If you think air travel sucks, what follows is reassurance that it’s still not the worst way to get someplace.
This is a contemporaneous account, scribbled on the blank parts of a guidebook and lightly edited here for readability, of a trip a girlfriend and I made in the 70s, when rural Mexico didn’t seem to be so dangerous as the media portrays it now. The account is contemporaneous because shortly into it I realized I was never going to remember all the things thwarting our attempts to get to Acapulco from the Pacific-coast beach village of Puerto Angel, about 300 miles south. But as college-age, summer-vacation Bohemians (admit it—when you were in college you were either a Bohemian or wanted to be) we took it all in the spirit of adventure. That’s certainly what it was, as you will see…
After a week in Puerto Angel we decided to make our way to Taxco by way of Acapulco. We got up early one morning to be greeted by a pouring rain (the first since our arrival). We stumbled into town from our hotel through the rain and arrived at the Blue Restaurant in plenty of time for the bus. The minutes passed… Hour and a half later we were told that the bus had left for Pochutla from another spot today instead of the customary place opposite the B.R.
We finally score a ride to Pochutla from passing young Mexicans—so we arrive within minutes of the departure time for Puerto Escondito bus (we planned to stop in Puerto Escondito for a day or two on the way).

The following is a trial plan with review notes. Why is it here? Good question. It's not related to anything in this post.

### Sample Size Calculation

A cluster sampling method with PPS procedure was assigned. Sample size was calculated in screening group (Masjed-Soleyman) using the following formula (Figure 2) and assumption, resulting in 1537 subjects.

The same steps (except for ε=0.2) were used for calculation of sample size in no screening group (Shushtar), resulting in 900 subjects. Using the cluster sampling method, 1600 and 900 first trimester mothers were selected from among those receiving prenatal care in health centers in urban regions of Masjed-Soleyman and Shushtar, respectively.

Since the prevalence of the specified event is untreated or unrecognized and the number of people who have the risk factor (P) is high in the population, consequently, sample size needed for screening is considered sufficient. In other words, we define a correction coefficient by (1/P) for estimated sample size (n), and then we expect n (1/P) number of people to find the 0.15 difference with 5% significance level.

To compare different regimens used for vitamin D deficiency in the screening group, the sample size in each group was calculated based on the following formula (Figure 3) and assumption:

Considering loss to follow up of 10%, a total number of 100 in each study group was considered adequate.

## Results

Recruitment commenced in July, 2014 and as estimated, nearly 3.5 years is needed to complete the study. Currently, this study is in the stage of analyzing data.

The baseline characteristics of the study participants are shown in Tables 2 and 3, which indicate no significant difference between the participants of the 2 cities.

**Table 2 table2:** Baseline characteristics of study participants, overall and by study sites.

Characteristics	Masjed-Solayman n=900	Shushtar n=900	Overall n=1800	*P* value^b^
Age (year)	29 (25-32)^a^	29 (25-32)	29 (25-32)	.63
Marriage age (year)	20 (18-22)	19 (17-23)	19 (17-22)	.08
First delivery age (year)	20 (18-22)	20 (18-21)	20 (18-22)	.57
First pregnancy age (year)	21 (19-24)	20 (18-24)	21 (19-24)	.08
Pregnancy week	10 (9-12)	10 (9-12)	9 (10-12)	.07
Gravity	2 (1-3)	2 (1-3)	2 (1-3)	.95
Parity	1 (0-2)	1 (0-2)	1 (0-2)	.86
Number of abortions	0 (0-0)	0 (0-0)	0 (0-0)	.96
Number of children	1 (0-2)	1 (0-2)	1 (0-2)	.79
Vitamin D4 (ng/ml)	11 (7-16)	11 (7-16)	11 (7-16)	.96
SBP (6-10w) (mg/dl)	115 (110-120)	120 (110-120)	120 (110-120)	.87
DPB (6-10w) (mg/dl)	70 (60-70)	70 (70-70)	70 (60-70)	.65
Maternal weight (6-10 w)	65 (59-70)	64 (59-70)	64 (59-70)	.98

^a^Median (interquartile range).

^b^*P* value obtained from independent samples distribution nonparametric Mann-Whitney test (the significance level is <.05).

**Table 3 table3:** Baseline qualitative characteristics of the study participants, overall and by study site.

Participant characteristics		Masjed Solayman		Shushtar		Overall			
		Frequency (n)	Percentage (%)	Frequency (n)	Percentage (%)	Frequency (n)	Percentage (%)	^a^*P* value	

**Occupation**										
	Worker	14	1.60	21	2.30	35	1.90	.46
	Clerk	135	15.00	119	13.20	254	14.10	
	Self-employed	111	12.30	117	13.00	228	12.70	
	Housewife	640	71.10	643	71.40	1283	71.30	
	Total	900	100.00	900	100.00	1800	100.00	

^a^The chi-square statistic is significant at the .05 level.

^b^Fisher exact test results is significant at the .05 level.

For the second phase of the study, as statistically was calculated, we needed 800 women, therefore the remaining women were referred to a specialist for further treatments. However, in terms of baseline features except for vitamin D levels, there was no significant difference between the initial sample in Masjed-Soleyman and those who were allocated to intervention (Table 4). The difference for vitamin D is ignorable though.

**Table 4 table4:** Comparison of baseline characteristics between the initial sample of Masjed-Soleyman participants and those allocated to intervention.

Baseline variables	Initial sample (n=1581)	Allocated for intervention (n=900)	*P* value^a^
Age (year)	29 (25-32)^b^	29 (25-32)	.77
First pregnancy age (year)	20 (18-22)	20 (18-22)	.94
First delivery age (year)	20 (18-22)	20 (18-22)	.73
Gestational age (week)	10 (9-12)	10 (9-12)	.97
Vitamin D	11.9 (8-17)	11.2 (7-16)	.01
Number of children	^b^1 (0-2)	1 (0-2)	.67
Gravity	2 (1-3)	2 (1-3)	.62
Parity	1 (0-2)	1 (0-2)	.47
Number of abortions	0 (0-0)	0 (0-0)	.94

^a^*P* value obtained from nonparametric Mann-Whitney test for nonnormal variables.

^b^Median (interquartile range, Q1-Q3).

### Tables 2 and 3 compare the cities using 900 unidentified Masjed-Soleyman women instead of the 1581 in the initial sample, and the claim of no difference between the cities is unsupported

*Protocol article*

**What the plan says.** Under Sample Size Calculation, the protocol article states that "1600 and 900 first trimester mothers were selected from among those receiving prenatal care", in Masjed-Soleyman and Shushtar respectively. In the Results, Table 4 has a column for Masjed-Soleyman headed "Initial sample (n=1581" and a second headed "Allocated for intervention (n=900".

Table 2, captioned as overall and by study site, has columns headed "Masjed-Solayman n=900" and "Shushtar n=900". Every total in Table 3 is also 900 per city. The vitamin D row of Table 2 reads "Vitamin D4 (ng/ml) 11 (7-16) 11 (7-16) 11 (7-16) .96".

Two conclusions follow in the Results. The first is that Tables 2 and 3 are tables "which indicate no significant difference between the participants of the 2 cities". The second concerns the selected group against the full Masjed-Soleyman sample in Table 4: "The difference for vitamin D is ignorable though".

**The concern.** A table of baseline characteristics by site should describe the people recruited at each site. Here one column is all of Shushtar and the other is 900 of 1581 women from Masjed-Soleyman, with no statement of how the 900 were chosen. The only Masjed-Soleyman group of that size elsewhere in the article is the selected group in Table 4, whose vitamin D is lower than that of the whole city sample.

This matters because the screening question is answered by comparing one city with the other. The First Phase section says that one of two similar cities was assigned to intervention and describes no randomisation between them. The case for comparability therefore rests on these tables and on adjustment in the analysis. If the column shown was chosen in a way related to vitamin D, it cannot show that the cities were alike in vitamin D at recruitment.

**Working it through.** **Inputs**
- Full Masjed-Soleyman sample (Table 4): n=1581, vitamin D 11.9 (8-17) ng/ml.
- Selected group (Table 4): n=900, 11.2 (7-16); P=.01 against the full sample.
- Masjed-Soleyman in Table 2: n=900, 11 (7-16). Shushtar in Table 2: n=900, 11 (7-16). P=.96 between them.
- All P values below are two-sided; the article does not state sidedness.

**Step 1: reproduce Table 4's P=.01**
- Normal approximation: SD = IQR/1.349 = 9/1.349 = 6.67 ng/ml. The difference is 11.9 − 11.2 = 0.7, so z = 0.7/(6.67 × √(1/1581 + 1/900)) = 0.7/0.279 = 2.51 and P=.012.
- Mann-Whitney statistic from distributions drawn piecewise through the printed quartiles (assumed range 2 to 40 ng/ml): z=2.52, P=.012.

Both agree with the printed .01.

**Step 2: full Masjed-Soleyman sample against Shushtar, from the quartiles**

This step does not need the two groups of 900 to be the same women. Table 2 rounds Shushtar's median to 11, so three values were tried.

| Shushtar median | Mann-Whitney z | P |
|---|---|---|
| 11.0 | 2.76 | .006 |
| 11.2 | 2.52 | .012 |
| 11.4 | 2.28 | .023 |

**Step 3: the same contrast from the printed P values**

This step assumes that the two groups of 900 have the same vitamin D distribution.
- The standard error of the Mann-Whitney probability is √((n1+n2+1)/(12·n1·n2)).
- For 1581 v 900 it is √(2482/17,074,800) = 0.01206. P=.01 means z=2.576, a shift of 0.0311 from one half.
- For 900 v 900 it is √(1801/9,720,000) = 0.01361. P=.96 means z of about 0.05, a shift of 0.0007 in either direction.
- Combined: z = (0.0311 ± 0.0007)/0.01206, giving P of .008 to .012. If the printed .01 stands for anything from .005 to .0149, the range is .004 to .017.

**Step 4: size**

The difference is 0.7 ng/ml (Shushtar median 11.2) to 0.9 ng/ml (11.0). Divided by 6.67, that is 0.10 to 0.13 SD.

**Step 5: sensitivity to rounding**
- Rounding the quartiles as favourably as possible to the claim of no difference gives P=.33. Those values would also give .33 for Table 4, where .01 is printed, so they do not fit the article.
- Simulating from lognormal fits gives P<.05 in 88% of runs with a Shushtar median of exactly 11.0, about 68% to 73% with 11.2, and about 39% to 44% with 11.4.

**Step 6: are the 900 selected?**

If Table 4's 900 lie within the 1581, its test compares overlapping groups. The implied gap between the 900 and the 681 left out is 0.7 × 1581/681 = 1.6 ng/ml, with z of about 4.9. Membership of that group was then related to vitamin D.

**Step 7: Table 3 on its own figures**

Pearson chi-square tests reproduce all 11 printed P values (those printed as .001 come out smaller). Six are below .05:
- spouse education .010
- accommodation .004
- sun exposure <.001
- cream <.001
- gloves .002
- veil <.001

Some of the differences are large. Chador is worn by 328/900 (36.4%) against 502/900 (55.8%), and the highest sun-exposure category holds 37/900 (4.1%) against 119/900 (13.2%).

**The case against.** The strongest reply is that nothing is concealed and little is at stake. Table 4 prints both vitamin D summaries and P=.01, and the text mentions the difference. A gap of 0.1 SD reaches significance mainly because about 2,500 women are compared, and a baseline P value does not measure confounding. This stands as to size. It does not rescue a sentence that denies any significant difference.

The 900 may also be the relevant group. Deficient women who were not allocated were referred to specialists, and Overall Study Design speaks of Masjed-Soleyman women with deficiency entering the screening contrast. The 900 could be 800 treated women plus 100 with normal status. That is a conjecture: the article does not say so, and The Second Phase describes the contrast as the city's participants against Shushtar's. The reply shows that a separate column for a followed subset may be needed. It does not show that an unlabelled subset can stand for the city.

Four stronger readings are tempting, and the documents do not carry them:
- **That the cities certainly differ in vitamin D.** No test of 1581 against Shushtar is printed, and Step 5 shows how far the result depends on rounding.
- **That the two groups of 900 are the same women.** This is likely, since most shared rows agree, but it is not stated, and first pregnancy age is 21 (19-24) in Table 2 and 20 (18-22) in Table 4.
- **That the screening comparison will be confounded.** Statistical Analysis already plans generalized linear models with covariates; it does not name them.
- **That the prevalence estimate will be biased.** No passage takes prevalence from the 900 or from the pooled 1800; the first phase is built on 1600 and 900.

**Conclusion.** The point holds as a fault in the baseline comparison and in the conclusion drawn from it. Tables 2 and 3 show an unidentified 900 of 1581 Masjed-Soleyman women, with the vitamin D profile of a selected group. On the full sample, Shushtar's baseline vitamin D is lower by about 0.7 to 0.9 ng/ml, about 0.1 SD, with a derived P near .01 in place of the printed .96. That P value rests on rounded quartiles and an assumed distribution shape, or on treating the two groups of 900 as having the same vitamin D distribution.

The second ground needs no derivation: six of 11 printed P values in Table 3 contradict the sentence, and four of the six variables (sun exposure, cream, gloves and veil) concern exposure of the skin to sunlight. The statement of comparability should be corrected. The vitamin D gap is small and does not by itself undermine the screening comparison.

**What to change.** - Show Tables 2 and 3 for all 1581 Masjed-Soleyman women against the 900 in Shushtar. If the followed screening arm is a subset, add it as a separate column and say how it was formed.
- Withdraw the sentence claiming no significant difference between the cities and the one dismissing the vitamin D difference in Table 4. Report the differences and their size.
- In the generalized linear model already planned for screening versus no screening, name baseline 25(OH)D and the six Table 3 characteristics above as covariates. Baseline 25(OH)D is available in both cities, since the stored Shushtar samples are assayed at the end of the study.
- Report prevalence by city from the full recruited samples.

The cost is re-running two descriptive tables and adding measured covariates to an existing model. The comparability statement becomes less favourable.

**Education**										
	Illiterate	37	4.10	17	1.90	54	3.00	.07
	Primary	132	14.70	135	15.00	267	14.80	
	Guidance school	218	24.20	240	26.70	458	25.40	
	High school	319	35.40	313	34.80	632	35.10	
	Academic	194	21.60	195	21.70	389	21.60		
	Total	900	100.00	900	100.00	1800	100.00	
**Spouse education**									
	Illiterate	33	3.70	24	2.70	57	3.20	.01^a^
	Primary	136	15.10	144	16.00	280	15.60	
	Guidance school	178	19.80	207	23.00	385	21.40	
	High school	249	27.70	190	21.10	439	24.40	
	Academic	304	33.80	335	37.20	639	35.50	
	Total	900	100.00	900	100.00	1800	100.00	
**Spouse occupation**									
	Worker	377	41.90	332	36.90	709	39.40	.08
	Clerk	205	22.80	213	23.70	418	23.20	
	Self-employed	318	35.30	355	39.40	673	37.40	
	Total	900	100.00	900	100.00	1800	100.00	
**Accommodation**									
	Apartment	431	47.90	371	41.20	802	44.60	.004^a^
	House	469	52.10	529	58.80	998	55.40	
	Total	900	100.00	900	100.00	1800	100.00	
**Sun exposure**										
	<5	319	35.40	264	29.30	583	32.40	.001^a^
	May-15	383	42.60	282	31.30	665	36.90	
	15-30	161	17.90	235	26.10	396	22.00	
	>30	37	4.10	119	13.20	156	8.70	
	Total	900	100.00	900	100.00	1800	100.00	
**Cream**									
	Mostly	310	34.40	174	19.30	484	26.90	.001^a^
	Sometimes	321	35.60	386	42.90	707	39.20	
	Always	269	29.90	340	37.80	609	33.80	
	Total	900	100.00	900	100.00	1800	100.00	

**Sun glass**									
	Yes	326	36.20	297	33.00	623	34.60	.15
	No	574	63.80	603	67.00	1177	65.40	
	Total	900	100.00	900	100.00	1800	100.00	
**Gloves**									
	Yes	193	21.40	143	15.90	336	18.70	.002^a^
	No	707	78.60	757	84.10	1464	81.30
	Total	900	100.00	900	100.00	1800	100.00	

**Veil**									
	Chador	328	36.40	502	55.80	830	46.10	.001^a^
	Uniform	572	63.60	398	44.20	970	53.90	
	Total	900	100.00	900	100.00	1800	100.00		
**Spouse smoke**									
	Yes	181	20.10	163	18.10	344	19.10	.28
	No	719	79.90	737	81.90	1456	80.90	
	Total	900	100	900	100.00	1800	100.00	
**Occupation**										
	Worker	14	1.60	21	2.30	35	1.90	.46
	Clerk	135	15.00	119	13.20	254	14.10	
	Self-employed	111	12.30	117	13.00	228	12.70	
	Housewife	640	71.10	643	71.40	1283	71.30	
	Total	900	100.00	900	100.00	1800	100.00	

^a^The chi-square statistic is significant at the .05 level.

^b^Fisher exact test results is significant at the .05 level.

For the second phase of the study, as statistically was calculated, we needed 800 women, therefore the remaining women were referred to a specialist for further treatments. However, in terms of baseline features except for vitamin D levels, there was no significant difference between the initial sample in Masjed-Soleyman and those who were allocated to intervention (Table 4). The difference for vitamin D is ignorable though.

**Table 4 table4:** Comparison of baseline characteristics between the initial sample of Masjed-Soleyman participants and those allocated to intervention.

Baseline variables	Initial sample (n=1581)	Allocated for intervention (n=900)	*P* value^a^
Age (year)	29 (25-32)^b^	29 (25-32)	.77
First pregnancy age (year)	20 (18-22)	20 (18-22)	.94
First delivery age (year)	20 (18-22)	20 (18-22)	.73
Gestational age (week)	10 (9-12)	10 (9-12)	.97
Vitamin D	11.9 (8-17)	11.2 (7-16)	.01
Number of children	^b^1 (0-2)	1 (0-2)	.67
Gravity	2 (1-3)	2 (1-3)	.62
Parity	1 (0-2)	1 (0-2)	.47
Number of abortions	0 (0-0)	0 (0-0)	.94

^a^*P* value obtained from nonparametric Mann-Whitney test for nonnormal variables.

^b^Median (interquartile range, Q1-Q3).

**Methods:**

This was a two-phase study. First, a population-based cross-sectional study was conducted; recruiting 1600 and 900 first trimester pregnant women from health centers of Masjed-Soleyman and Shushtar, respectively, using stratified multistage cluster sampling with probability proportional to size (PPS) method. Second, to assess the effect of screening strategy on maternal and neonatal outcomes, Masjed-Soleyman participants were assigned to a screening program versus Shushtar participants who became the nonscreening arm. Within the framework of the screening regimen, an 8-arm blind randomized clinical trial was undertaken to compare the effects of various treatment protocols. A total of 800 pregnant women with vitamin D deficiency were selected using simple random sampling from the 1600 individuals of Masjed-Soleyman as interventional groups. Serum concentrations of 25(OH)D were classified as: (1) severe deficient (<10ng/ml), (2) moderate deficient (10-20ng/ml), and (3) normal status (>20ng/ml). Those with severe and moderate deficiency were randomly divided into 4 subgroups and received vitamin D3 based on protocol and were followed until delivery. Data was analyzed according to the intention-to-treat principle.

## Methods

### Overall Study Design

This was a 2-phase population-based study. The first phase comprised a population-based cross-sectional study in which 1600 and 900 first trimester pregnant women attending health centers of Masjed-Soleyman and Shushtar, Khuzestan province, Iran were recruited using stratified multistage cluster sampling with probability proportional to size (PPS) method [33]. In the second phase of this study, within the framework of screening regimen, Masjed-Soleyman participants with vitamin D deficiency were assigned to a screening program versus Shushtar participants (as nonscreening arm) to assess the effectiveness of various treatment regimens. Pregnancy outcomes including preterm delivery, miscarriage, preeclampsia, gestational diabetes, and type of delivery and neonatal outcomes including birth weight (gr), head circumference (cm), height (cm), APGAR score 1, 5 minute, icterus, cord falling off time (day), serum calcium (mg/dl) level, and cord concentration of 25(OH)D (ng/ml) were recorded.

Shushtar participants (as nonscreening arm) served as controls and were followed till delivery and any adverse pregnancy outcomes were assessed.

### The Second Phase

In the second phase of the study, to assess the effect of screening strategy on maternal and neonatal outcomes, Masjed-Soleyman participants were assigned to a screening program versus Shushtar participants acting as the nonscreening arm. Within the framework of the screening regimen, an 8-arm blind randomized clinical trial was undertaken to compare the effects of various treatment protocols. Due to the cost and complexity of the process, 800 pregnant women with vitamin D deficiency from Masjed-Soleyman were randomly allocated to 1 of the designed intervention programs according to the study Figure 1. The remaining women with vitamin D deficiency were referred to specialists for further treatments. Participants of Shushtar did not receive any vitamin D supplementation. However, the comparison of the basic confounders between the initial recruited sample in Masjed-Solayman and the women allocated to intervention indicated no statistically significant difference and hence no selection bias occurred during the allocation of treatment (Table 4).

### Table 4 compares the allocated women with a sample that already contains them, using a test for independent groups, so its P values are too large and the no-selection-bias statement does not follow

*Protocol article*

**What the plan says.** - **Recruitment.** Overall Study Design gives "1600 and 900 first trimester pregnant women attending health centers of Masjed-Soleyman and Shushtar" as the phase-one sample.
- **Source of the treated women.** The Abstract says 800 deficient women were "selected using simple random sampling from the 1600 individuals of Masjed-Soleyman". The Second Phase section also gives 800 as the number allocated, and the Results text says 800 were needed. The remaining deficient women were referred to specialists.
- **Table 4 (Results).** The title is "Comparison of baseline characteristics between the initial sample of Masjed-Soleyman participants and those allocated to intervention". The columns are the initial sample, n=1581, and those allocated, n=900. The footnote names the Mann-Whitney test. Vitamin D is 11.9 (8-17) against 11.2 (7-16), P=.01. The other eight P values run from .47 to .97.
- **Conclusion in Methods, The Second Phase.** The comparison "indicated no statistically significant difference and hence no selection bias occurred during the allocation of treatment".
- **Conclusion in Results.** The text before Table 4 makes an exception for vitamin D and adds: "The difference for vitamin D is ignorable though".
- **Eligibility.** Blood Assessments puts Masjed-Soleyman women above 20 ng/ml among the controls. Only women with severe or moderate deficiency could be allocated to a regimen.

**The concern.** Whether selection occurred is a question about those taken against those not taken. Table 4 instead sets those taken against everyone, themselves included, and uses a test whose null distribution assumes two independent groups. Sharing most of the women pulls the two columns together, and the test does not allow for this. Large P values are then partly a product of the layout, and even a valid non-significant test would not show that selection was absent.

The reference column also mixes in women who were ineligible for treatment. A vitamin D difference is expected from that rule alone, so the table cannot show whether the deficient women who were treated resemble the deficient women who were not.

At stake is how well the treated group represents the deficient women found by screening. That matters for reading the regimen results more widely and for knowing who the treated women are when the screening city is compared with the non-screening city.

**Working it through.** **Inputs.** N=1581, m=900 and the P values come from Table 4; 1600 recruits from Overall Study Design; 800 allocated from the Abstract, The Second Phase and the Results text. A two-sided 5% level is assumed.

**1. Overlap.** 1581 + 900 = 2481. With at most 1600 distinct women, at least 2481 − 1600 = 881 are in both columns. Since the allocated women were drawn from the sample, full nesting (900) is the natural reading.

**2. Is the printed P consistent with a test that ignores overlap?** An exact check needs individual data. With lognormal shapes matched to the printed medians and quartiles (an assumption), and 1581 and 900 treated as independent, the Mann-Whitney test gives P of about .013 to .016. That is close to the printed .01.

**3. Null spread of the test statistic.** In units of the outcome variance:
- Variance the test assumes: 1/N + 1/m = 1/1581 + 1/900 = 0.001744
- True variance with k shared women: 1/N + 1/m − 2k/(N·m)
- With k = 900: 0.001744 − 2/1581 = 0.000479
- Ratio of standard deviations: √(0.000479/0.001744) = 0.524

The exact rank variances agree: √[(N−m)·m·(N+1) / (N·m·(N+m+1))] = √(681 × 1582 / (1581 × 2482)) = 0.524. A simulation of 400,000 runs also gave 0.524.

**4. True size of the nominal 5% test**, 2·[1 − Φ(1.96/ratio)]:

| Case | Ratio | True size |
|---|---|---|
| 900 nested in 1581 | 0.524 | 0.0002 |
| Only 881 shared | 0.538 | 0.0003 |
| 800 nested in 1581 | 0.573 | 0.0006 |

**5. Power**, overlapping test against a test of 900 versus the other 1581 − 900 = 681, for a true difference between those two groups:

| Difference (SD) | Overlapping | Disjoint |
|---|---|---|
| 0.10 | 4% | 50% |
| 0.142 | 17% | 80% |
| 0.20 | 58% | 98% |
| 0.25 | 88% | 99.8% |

Now since Escondito is only 57 miles away from Pochutla we had high hopes of getting there in one day, for a change. We were also excited about the fact that the road was paved all the way, an unusual situation in Mexico. This further added to our hope of arriving before dark, since we left at noon.
The driver took one little detour off the main road as part of the regular schedule. It was on this road that he got the bus stuck in mud. Two hours later after we all helped extricate the bus we took off for Escondito muddy but relieved (the rain raged on). Got to Escondito just before dark and found a room. Fifty-seven miles in six hours.
Next day… waiting on the side of the road (in the rain) for the Acapulco bus. After being told by the hotel management that buses ran there on the hour, a passing truck tells us there are no buses today because the rain washed the bridge out. They offer us a ride, which we accept.
So off we go in the back of a stake-bodied truck, in the rain, getting soaked. We’re dropped off in some little town whose name I don’t remember. We then pay a local dude to take us to the river that lies between us and our objective (Acapulco). He tells us that once we’re there we might be able to take a boat across. As it happened, when we arrived a temporary bridge was erected (I suppose it was temporary, although I didn’t see anything around that looked like a permanent bridge). At any rate we walked across this 50 yd. long rapidly disintegrating pile of railroad ties and sand (you could see the river through the holes). There was a bus on the other side of the river, which incredibly enough was going to Acapulco—all the way—we truly had it made now, we thought.
We blast off for Acapulco soaked, and, after the driver ripped us off for the tickets, with no Mexican money either. One bit of good fortune though—the driver stops in this town, which has a bank in it, long enough for us to do some more traveler’s checks. We walk into the bank [five] minutes before closing. It’s Friday.